“Mirror Mirror on the wall, I’m my mother after all.”
It happened just the other day when I went into the downstairs bath to get a tissue. I looked into the mirror as is my habit and I saw her. My mother staring back at me. It wasn’t the first time I’ve seen traces of her in my smile or my jowls. Yet this time her entire face was looking at me through my eyes.
At 56, I look like my memory’s version of my mother at the same age. You know, the one that shows up in the reflection during the unguarded moments when you’re thinking you really should skip the afternoon Starbucks run and get back to your writing. When my mother was 56, I was 24. Younger than my own sons now.
I was cocksure I knew what the world had in store for me when I was 24. Marriage, career, family—two, maybe three kids. Broad strokes of what life would look like, waiting for the pages to fill in as the years rolled by. And I was right, I do have those things.
What I couldn’t predict back then was how much I would miss having Mom to share the gap between 38 and 56. She died way too early in 1996 from the ravages of liver cancer. This sweet, funny and at times sassy woman of faith was taken from our family swiftly—two months from diagnosis to death. The giant gaping hole in my universe from her death has filled in some. You have to lay the sorrow to rest if you want to get on with life. I know if she were sitting beside me today, she’d say something comforting like, “Well, Tory, that’s what life gives you. Remember the happy times and I’ll always be there with you.”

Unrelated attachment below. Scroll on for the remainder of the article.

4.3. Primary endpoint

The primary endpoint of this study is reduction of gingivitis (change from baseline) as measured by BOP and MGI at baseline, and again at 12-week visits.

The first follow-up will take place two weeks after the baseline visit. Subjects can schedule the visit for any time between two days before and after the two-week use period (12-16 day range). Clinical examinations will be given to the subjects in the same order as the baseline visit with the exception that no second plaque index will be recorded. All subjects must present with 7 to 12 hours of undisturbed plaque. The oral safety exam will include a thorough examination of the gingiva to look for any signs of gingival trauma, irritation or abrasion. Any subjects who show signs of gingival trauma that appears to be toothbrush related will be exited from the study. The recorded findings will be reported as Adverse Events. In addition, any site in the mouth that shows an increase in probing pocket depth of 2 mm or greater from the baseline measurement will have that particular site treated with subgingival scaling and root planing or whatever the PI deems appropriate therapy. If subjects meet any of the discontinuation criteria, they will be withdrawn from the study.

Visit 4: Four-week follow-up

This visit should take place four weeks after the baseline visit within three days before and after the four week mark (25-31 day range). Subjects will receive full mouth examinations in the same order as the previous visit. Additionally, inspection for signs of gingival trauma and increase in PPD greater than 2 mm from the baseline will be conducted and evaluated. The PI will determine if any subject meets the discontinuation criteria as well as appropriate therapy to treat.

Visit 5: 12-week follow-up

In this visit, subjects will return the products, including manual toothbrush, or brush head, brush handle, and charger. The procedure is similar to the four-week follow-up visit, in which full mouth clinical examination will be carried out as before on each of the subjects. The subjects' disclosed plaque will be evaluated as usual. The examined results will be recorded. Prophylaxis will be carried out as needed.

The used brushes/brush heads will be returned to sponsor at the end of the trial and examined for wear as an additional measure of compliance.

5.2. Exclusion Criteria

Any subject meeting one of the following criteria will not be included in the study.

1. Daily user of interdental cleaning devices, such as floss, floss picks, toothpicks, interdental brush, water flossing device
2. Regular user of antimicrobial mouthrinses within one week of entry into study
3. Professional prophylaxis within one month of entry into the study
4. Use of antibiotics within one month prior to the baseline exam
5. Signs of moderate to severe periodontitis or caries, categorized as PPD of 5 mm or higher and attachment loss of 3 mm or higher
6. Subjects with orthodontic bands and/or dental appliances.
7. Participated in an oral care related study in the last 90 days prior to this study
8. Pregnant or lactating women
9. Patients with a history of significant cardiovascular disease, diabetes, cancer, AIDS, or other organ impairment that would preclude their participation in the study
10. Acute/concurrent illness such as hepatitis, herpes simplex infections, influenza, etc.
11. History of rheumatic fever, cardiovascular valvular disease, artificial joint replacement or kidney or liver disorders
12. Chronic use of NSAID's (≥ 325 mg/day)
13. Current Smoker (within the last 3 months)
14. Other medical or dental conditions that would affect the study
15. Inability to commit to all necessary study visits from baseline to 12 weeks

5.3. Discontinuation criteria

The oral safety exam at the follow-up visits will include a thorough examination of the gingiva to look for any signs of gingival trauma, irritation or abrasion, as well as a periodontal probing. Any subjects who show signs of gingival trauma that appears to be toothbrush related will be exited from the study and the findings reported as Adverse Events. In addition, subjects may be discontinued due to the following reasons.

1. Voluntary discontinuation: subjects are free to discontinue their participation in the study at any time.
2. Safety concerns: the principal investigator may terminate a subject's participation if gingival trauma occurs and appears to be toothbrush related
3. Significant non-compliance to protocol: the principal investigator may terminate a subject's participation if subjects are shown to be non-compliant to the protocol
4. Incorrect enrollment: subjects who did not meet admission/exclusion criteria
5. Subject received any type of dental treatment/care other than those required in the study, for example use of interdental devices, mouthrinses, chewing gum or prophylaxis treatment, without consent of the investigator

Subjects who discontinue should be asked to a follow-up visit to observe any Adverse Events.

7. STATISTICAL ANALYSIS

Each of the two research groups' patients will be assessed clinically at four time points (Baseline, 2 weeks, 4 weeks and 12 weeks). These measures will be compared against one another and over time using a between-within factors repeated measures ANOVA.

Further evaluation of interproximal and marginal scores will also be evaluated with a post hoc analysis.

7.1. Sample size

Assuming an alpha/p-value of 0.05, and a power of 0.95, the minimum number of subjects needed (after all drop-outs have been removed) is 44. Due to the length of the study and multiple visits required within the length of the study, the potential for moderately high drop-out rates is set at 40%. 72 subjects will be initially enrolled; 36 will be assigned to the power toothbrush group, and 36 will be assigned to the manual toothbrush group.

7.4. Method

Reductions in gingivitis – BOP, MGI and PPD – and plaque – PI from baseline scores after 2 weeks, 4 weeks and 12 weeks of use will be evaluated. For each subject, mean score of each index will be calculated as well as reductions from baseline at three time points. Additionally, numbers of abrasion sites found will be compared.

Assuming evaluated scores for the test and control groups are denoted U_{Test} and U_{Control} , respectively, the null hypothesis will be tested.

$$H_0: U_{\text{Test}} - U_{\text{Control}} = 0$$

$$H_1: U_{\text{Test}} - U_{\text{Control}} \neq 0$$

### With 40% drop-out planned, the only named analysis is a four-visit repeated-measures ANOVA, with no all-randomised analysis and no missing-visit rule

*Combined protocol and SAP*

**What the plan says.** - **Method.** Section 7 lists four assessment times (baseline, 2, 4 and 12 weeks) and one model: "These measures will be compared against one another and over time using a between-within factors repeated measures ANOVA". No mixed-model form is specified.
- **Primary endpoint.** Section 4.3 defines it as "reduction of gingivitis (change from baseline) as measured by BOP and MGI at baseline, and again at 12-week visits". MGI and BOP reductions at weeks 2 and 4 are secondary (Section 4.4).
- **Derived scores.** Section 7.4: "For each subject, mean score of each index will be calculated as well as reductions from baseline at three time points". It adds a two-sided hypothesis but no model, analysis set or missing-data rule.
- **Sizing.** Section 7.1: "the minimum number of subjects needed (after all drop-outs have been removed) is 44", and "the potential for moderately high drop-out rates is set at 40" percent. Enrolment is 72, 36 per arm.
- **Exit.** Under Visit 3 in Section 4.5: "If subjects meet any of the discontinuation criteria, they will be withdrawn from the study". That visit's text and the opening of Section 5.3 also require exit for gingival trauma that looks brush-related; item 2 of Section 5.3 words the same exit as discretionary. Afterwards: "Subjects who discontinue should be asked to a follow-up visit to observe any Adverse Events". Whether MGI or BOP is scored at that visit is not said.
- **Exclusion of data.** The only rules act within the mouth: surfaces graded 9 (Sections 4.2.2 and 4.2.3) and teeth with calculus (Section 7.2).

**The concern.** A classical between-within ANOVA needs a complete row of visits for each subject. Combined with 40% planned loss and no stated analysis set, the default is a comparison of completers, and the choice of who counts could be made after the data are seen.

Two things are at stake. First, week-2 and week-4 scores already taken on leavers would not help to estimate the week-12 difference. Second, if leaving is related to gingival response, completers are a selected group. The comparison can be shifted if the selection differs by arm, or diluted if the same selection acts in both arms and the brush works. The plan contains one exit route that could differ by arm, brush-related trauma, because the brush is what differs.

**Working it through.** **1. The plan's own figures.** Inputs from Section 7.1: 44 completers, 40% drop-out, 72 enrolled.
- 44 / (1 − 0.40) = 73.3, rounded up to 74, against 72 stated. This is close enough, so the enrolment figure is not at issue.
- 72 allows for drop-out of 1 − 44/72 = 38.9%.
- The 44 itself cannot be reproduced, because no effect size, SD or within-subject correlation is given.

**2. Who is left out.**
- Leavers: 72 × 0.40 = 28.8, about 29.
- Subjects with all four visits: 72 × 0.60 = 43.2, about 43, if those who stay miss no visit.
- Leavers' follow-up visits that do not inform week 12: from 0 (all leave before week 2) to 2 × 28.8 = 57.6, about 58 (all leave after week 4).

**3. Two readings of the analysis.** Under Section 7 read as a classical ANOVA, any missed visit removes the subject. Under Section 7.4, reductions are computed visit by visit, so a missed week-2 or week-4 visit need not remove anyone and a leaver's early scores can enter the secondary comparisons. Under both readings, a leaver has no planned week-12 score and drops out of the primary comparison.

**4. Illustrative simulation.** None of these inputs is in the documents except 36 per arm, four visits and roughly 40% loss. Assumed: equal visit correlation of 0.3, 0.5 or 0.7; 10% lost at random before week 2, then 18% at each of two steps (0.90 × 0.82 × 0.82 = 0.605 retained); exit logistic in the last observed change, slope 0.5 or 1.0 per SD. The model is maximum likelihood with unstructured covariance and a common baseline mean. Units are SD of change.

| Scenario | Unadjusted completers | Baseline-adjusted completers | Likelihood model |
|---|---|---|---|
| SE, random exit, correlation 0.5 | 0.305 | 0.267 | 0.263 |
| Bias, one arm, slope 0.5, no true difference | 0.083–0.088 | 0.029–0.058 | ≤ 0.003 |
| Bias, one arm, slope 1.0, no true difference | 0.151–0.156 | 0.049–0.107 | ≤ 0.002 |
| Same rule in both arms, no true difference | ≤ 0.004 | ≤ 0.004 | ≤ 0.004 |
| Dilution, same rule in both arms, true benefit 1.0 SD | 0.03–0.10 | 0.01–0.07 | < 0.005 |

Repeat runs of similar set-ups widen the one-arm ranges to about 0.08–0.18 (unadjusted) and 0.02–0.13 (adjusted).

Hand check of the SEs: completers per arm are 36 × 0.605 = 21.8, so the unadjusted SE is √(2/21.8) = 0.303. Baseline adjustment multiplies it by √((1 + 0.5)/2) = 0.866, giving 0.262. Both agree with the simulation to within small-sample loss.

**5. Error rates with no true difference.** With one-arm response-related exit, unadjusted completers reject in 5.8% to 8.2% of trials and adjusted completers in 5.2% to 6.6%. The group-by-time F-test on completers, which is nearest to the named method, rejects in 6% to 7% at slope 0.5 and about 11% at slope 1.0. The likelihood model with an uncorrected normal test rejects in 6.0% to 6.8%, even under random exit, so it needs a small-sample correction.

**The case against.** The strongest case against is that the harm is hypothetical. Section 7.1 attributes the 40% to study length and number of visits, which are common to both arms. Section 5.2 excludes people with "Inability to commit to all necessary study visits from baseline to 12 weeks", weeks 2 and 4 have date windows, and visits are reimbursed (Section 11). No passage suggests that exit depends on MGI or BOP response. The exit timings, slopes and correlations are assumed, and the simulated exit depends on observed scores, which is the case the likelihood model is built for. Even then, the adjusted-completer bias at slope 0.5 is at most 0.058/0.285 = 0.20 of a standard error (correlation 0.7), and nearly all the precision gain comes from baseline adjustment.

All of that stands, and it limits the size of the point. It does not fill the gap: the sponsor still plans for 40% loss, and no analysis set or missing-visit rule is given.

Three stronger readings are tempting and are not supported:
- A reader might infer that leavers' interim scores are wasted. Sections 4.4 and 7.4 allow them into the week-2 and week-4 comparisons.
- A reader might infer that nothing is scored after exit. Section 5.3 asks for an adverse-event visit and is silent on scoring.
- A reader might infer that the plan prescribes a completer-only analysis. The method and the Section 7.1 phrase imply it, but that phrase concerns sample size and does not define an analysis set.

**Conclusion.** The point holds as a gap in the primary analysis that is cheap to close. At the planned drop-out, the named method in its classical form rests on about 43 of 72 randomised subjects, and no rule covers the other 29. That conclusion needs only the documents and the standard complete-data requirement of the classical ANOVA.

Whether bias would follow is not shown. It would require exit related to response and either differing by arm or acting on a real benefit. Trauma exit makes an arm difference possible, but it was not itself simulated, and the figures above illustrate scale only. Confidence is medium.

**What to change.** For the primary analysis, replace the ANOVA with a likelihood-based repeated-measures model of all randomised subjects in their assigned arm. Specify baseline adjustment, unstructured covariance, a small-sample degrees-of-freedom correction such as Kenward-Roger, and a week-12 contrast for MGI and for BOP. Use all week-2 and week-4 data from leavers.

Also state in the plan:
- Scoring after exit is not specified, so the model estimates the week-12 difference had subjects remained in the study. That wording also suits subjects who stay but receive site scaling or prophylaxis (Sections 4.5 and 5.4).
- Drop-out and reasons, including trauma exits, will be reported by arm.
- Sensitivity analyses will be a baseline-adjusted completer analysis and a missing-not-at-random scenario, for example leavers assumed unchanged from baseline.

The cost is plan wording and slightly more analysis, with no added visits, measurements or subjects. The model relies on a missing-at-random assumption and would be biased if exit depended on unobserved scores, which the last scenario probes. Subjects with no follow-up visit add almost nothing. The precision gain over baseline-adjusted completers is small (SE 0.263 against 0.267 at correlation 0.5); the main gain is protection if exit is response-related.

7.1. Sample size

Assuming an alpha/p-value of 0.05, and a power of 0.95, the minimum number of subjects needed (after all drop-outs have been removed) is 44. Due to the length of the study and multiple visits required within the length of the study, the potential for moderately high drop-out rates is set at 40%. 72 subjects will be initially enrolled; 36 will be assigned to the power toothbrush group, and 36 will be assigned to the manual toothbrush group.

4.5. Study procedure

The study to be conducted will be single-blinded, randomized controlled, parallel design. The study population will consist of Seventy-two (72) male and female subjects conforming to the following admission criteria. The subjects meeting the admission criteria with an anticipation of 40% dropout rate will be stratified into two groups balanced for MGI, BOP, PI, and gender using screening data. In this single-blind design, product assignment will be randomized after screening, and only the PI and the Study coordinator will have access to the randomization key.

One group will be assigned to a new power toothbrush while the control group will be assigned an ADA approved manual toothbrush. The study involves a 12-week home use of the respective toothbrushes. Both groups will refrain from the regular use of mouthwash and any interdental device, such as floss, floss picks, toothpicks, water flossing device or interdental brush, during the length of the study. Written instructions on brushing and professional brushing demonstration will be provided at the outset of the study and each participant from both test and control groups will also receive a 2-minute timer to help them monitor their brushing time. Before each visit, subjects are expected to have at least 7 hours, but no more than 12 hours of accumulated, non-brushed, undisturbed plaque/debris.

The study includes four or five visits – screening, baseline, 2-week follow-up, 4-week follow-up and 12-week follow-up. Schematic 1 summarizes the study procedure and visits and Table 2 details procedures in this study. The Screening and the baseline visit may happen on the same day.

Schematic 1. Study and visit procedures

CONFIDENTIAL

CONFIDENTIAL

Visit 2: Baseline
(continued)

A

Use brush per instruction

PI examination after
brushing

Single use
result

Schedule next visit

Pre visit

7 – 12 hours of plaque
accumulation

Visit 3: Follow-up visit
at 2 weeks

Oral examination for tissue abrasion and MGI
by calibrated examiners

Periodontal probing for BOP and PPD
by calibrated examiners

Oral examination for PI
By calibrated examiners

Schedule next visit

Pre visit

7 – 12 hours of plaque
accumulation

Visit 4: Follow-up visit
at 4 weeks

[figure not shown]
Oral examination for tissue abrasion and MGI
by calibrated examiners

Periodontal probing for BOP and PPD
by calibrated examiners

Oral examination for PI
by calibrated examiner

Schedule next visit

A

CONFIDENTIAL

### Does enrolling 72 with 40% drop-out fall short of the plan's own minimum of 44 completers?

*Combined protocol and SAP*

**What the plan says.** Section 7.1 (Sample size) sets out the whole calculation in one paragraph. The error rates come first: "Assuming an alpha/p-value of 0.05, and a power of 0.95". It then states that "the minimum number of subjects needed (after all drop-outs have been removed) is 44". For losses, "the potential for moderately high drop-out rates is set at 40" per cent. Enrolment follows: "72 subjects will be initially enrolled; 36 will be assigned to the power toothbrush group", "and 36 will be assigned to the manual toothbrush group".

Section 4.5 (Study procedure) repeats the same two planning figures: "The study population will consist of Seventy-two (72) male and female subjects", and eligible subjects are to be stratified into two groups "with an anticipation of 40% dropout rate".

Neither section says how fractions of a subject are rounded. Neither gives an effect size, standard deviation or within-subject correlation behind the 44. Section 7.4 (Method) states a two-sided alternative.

Maybe the bonus of getting older is how much I appreciate my mother. Her insights and wisdom escaped me in my youth yet settle in as I age. One day, I realized the line that separated us has woven into my own life. Though we can no longer talk in person, the deep well of Mom’s knowing lies within. Her gentle teachings and whispers of endearments forever burned into my heart. When one ends, the other carries on.
Mom has been with me through the pages of my life since she passed. She was ringside at each son’s concert, art show, performance, horse show and graduations. I’m sure she was giving me courage to face the illness that threatened Alex the summer he was 11. Holding my hand at the gravesites of Mark’s parents. Shouting surprise at my 40th and 50th birthday parties. Reflecting on the joy of our wedding day at our 30th anniversary surprise celebration.
When Alex and Adam came out, she was there guiding me to accept the news. Nothing changes the love for your children, though your heart might grieve some for the dreams of the future you’d hoped for. I can certainly feel her joy radiating through the happiness Adam has found with his Adam. Mom would have loved other Adam. He’s Stone family material through and through. She’d have wept with me to learn Alex’s story of hurt from his own first love. And cheered “All right!” as Alex made his way into wholeness through his art.
I had imagined conversations with her when I struggled with career choices. Remembering her last advice that October from the pink arm chair in the back room of my childhood home on the St. Lawrence River. “No amount of money is more important than being happy and enjoying your life.”
Now, here I am, setting off on a new course of writing. For living (and maybe a living). Telling the stories of my family and thoughts on the world shaped through my family’s love. Mom always believed I’d be published one day. That’s the voice I will listen to more often than not when my wily inner critic says, ”nah, not gonna happen.” I will look into the mirror the day I hold my printed book in my hand, conjuring Mom from the great beyond. I will smile her smile. Nod with that quick little head tilt and pump my right fist in the air repeating “Allll righhht!”